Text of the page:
The ‘Fairness Act’ still a political football
Last week I attended a rollout for the Fairness Act, which even before it truly gets out of the gate is already a political football.
The Fairness Act is a new name for something old that has largely been introduced every year since 1993 (or as far back as the West Virginia Legislature’s online database of bills will let you search). Simply put, it adds “sexual orientation” and “gender identity” to the state’s Human Rights Act and the Fair Housing Act.
Put even more simply: If passed, you wouldn’t be able to deny housing or hire and fire people based on whom they love or how they identify.
As I’ve said, there have been efforts for at least 27 years to at least add sexual orientation to state law. Here is what the declaration of policy currently says in the Human Rights Act.
“It is the public policy of the State of West Virginia to provide all of its citizens equal opportunity for employment, equal access to places of public accommodations, and equal opportunity in the sale, purchase, lease, rental and financing of housing accommodations or real property.”
For some people, the sentence should be enough. “We already prohibit discrimination,” some would say. But let’s continue on to the next two sentences:
“Equal opportunity in the areas of employment and public accommodations is hereby declared to be a human right or civil right of all persons without regard to race, religion, color, national origin, ancestry, sex, age, blindness or disability. Equal opportunity in housing accommodations or real property is hereby declared to be a human right or civil right of all persons without regard to race, religion, color, national origin, ancestry, sex, blindness, disability or familial status.”
Yes, the first sentence says “all,” but yet somewhere down the line we felt the need to single out “race, religion, color, national origin, ancestry, sex, age, blindness or disability.” Some might say adding sexual orientation and gender identity to that list creates another class of citizen. That’s in essence, what Delegate Jim Butler, R-Mason, argued in a press release last week.
“These newly proposed laws are not about equality, they set up a circumstance where certain people have special protections rather than equality,” Butler said. More about him in a second.
I could possibly be persuaded by this argument if there hadn’t been multiple examples of racial discrimination in our past, or times when someone with a disability was told there was no apartments left in the complex when that was a lie. The reason the Human Rights Act has those various categories is because at one time or another those people have been harassed at work, fired, or had their application chucked into the trash.
Yes, it would be nice if we could just get by on the first sentence of the Human Rights Act and not need the rest of it. But there are examples of a gay person being fired from their job not because of their job performance but because the boss saw Joe holding hands with Bob at the local pizzeria.
No one is asking people to give up their religious beliefs and Biblical interpretations of what is and isn’t sinful. But my King James Bible doesn’t appear to say anything about denying housing and employment to sinners. In fact, my Bible says we’re all sinners, so under that logic we should all be unemployed and homeless.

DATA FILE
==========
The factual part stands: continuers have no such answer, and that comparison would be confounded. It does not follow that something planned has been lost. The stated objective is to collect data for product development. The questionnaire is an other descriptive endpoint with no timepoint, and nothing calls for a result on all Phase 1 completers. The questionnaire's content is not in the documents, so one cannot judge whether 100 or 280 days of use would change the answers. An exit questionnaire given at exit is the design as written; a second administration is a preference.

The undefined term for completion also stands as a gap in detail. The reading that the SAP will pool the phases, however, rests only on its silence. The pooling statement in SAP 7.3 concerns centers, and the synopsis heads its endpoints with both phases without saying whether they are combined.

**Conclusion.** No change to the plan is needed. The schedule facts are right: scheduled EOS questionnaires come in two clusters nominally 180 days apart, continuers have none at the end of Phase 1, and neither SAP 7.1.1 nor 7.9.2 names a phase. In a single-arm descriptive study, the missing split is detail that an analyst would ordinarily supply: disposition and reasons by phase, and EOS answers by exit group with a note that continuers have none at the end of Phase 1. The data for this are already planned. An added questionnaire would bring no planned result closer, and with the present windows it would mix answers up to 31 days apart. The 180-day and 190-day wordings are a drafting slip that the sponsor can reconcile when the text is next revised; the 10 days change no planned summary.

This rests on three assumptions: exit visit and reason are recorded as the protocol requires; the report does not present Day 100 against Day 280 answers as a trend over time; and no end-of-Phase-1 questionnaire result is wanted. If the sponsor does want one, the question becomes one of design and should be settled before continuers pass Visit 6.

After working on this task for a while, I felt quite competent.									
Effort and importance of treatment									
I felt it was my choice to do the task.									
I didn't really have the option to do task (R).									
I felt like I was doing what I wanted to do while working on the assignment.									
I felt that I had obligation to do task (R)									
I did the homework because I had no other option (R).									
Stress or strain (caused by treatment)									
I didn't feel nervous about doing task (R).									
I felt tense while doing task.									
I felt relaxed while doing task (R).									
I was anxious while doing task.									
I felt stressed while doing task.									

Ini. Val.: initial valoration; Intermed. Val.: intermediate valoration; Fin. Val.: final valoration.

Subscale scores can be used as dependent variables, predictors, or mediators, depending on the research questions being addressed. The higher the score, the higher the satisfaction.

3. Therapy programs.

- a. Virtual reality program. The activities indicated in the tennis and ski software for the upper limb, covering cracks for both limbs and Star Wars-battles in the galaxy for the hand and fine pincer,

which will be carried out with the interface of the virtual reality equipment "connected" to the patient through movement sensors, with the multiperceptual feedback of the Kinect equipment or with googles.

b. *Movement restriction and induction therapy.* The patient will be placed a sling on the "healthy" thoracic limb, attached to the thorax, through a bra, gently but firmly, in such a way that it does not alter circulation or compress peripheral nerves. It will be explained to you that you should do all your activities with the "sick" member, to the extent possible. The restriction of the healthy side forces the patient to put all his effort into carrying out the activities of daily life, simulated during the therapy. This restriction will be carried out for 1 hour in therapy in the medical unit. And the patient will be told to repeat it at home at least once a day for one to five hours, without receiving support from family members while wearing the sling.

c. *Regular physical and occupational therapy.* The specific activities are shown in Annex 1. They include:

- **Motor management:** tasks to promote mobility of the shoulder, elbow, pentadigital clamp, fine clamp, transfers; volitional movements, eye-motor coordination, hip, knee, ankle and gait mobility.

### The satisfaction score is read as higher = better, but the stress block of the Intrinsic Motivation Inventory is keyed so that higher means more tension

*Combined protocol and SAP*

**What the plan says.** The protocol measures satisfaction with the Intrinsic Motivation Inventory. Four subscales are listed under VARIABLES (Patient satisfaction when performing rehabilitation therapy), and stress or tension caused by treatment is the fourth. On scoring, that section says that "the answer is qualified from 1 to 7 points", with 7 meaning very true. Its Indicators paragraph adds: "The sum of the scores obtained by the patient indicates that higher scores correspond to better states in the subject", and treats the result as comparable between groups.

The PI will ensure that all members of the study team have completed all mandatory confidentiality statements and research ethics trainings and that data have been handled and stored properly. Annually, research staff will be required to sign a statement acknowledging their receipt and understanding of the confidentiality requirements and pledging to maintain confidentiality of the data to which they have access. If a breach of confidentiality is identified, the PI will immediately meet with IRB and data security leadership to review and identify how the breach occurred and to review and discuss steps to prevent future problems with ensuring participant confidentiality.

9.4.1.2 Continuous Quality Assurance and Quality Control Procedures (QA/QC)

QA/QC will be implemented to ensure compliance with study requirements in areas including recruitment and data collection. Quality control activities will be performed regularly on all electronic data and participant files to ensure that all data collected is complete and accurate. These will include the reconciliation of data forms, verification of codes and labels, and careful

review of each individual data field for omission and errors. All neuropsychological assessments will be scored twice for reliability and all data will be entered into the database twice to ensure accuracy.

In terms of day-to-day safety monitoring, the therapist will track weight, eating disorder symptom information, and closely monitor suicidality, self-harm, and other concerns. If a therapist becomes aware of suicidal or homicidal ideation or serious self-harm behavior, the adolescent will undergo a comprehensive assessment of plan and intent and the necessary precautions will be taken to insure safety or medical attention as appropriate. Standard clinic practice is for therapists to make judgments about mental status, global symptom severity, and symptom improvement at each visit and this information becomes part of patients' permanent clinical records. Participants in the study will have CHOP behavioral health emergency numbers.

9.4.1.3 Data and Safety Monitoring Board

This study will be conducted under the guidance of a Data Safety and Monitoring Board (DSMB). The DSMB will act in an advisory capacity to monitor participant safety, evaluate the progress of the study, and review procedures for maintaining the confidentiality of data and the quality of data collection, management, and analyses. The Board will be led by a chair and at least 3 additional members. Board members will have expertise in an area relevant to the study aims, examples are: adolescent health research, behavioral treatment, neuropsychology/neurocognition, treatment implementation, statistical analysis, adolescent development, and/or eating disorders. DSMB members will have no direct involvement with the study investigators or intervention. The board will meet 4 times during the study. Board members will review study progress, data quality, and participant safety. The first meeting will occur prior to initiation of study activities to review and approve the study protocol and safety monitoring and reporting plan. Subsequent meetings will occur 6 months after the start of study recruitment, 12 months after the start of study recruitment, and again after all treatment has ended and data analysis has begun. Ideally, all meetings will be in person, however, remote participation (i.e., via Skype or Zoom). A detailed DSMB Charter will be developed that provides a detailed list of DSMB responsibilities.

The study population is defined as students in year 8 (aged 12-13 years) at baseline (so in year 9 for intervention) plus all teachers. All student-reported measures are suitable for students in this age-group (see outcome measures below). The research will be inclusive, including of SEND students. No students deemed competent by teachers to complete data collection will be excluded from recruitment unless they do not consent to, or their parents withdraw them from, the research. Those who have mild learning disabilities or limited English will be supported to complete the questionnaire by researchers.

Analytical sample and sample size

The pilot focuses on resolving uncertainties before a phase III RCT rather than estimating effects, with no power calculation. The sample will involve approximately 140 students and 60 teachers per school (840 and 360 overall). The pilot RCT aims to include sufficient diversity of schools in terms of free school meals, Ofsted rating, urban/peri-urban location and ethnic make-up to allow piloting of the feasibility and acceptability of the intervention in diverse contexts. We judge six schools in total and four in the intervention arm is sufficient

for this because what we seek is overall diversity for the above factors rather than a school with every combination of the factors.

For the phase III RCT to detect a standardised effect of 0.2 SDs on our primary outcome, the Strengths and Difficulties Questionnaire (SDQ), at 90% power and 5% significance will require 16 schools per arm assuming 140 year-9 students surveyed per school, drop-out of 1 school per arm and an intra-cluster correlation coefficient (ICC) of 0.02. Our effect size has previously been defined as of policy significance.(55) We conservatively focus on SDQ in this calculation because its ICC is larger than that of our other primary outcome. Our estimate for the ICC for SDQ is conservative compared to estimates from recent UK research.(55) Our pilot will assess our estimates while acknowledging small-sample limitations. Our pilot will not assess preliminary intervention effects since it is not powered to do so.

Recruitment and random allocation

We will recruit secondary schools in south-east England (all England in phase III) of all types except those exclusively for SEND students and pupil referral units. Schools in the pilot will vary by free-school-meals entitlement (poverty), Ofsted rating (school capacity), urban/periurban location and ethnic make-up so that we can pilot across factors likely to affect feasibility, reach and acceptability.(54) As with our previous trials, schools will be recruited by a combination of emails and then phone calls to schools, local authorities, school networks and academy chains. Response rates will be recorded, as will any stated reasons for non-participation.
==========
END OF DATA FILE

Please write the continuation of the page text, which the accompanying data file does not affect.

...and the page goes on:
One of the people at the Fairness Act announcement was Senate President Mitch Carmichael, R-Jackson. He said he supports the concept of the Fairness Act, but it would all depend on what the language of the bill would be.
Carmichael also said he wouldn’t be a sponsor, saying that as senate president he only co-sponsors bills on behalf of the governor. This is demonstratively false. He was the lead sponsor of Senate Bill 1 in January, creating the West Virginia Invests community and technical college grant program. Past senate presidents have introduced all kinds of bills on their own.
Versions of the Fairness Act have never once gotten out of the committee. As I said earlier, versions have been introduced since 1993, which is amazing. But no matter which party controls the Legislature (Republicans have controlled the Legislature since 2015), the bill gets no traction.
Is this the year? Based on some of Carmichael’s answers at the Fairness Act announcement, I’m unsure. Del. Butler, who I talked about earlier in this column, is challenging Carmichael for his Senate seat which encompasses Jackson and Mason counties, and parts of Roane and Putnam counties. It’s a mostly rural district and, safe to say, socially conservative.
Carmichael has fought off union-funded Democratic candidates before. But this time he is being challenged in the Republican primary from his right flank. Polling from over two years ago shows that the state is becoming more accepting of adding non-discrimination protections for the LGBTQ and transgender communities. But if Carmichael wants to win the primary, he might be more concerned where his district stands on the issue.
One thing is for sure: The Fairness Act hinges on what Carmichael decides to do next month during the 2020 legislative session.
(Adams is the state government reporter for Ogden Newspapers. He can be contacted at firstname.lastname@example.org)